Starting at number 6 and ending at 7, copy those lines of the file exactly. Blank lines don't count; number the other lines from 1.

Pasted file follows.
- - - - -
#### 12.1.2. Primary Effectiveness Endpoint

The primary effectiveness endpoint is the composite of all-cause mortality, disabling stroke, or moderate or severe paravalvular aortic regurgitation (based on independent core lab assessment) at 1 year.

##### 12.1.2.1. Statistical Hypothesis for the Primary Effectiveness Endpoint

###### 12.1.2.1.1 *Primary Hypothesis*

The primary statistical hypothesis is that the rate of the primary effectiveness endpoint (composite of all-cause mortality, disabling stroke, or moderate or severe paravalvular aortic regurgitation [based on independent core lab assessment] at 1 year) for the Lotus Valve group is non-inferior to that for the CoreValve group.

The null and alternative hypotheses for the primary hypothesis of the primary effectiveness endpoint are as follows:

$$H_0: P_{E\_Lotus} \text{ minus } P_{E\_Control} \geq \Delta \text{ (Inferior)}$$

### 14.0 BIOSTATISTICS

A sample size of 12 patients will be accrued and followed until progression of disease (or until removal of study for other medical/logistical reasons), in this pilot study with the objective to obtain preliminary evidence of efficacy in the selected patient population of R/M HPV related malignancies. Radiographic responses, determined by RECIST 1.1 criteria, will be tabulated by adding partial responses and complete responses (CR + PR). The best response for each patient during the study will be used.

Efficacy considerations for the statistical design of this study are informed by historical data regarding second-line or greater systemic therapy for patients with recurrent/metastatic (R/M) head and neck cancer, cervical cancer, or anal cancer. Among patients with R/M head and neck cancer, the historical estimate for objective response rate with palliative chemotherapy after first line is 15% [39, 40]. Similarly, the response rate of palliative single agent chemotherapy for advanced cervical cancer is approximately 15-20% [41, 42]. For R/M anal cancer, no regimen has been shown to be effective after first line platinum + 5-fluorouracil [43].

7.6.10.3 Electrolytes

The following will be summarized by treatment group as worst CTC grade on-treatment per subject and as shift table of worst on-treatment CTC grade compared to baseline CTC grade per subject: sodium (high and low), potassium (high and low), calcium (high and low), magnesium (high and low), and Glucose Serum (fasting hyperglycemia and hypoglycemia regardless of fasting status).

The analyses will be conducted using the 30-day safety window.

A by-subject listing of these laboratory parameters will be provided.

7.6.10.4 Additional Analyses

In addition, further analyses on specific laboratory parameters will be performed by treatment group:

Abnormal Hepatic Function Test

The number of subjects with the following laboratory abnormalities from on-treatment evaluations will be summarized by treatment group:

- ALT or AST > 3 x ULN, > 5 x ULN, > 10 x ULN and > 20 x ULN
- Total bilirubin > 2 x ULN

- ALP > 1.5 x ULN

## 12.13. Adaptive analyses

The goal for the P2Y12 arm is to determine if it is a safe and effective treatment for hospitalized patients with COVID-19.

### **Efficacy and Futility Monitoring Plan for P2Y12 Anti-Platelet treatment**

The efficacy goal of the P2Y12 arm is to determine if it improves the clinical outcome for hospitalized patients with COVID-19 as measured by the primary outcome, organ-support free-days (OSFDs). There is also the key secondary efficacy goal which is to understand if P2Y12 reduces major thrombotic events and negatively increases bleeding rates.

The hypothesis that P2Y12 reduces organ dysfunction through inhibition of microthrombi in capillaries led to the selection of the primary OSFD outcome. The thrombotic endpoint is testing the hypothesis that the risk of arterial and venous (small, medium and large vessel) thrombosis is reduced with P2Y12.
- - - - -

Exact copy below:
The null and alternative hypotheses for the primary hypothesis of the primary effectiveness endpoint are as follows:

$$H_0: P_{E\_Lotus} \text{ minus } P_{E\_Control} \geq \Delta \text{ (Inferior)}$$